People are humans, not aliens
Cesar Chavez: A champion for the empowerment of workers and immigrants.
NOTE: I recently posted the attached message to a local lawyers listserv.
Regarding the title of the recent listserv message asking whether employers are liable for hiring people who the writer refers to as illegal immigrants and illegals, I urge the use of “undocumented person” or “undocumented worker” and the scrapping of “illegals” and “illegal aliens”.
Insurance defense lawyers constantly try to marginalize non-US citizens, in order to try to scare them and their lawyers into settling for lowball money offers, to try to convince juries to give them less money than U.S. citizens, and sometimes (if not often) as an expression of their own prejudices.
The anti-immigrant movement has been very successful in convincing even WTOP news reporters and lawyers on the plaintiffs personal injury side (who advocate for immigrants all the time) to say “illegal alien” and even “illegals”. The phrase is not objective at all, and can be downright damning and harmful to immigrants.
The fact of the matter is that a huge number of non-citizens who are undocumented (that is to say, without documents showing they’re in the United States with visas) are actually on their way to having visas (or are awaiting the results of visa applications) or already have documented status without knowing it (including children of a person who obtained a green card without telling the child).
Moreover, both United States law and international law protect political asylees from deportation. Most people who obtain political asylum in the United States are undocumented at the time they have applied for political asylum. Clearly, then, people who qualify for asylum -— and the U.S. government routinely denies asylum to people who merit asylum (the fact-finding is done at the Executive Branch level, not at the judicial level, unless an Article III court will re-visit such fact-finding on appeal), including for cynical political reasons (e.g., often people are more likely to win asylum if they are from a country whose government is at odds with the U.S. government, versus a government that is a U.S. ally) — certainly do not merit being called “illegals”.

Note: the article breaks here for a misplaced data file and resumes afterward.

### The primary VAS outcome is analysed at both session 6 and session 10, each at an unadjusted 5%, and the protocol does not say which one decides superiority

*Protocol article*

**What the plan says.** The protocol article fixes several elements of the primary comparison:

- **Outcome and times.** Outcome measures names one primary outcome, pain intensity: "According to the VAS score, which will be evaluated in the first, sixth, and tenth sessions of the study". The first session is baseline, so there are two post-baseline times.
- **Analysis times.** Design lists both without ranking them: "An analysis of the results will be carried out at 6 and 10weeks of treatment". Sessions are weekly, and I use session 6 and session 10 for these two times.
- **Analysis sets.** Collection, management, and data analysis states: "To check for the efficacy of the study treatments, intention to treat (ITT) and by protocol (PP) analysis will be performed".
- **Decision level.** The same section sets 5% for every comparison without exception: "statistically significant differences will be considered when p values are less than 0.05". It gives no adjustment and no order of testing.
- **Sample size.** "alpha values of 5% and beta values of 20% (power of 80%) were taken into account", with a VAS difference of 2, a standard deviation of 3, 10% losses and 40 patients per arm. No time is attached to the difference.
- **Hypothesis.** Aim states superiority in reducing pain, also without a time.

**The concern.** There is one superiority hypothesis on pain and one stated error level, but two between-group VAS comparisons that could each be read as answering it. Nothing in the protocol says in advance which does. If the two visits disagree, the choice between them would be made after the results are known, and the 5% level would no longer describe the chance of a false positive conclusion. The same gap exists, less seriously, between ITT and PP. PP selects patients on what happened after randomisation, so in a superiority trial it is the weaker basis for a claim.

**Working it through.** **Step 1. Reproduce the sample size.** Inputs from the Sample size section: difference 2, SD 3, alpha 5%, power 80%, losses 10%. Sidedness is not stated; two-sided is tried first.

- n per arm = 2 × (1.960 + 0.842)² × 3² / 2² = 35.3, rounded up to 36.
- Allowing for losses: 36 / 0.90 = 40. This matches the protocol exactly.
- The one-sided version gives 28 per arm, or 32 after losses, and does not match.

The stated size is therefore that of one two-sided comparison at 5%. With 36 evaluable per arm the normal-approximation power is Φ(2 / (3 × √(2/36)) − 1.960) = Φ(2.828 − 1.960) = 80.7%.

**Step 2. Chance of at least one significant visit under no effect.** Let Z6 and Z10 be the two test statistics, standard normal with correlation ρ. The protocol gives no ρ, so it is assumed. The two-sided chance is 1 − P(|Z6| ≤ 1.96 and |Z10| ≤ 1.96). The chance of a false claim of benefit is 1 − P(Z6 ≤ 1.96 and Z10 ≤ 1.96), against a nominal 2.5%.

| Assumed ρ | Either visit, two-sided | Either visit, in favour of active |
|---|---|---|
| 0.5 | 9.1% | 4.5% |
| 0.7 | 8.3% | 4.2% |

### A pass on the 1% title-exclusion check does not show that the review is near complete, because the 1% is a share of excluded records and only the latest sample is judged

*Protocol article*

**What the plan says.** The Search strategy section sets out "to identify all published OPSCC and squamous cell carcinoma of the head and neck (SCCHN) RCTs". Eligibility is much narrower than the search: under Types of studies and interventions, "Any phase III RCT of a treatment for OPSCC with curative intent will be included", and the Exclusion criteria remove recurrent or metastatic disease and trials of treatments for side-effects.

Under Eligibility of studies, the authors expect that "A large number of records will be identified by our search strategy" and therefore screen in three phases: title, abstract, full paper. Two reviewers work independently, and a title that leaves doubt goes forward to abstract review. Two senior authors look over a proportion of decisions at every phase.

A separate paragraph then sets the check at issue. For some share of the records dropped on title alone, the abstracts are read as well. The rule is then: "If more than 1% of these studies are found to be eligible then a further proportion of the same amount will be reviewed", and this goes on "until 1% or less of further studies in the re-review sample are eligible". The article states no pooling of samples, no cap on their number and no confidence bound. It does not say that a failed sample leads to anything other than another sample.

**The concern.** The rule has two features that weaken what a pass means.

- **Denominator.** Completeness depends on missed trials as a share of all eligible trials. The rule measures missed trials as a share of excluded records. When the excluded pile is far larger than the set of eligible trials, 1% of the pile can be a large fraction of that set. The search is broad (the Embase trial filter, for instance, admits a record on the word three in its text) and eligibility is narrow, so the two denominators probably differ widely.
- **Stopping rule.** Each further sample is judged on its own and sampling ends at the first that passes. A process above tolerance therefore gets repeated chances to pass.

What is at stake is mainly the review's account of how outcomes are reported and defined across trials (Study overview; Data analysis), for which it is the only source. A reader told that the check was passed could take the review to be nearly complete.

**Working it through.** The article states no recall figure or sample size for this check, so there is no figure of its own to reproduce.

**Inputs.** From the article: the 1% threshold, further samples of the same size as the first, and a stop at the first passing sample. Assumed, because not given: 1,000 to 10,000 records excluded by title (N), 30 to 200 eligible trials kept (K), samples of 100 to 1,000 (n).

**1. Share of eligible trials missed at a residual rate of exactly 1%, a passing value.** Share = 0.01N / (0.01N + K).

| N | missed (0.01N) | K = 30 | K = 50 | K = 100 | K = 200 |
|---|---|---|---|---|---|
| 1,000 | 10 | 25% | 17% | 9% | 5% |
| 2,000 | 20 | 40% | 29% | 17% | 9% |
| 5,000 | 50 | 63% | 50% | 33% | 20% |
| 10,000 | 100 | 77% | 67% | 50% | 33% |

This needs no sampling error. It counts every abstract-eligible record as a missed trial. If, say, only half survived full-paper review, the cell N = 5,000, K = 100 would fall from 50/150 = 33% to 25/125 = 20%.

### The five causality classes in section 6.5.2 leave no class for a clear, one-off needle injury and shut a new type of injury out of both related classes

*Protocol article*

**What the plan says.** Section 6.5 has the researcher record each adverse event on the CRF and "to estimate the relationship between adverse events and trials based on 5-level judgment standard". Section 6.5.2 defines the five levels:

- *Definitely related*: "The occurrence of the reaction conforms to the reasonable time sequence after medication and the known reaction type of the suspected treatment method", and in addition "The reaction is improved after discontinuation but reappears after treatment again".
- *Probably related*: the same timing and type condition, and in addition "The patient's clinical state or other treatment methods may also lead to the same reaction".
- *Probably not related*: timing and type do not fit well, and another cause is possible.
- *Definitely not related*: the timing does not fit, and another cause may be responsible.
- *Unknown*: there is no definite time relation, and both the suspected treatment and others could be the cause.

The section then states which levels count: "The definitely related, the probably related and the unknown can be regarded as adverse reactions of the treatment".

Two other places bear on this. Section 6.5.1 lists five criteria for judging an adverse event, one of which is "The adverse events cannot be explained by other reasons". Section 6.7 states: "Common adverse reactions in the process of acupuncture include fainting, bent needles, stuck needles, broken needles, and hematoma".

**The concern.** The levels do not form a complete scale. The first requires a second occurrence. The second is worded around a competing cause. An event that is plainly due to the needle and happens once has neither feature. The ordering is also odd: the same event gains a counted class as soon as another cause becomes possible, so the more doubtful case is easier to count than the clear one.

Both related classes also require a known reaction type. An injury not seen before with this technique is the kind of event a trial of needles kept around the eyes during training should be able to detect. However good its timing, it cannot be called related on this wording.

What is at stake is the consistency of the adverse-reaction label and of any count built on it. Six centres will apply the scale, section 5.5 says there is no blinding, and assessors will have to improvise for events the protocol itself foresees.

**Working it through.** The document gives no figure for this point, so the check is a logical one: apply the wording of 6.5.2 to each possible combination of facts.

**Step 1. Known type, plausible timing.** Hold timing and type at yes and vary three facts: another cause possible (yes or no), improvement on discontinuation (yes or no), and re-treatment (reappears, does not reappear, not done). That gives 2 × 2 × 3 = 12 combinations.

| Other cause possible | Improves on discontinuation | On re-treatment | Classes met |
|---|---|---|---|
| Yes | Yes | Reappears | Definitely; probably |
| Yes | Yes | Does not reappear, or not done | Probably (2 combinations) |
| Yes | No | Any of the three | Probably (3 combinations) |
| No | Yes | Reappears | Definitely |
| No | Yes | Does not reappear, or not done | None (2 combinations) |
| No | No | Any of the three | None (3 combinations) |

The anti-immigrant movement is hot to trot to marginalize undocumented people (and often to lump documented people in with them) as rule-breakers greedily seeking economic benefits in the United States while disrespecting non-citizens patiently waiting abroad sometimes for years for approval of their visa applications.
In reality, plenty of immigrants still are escaping non-economic misery, and not just economic misery. Moreover, such economic misery often is created in significant part by the demand of U.S. consumers —- backed up by U.S. government support for governments permitting inhumane working conditions — for overseas goods produced cheaply as a result of underpaid labor often required to work inhumanely long hours in horrid conditions (not least of which might involve severely limiting any breaks, let alone bathroom breaks). Just see what happens when you google “Nike Indonesia”. It sounds disingenuous at best to benefit from the misery of such mistreated workers and then to bar them from entering the United States to leave such misery.
Anti-immigrant propagandists who try to portray non-documented people as money seekers, want people to forget those fleeing from wartorn zones, brutal governments, brutal courts, brutal jailers, and brutal military members. Refugees from Darfur and Burma —- as examples —- are fleeing oppression that goes far beyond the economic.
Additionally, millions of people who want to obtain visas to permanently live in the United States are barred from doing so, because U.S. immigration law primarily favors white collar professionals and relatives of citizens and green card holders. Such people who are ineligible for visas are not cutting in front of any line, because no waiting line has been created for them in the first place; they often live in the United States as third-class citizens at best, as they don’t automatically receive visas merely because they are in the United States. Jon Katz.
ADDENDUM: WTOP news is not the only culprit using the far from objective phrase illegal aliens. For instance, here is a FoxNews commentator doing the same thing.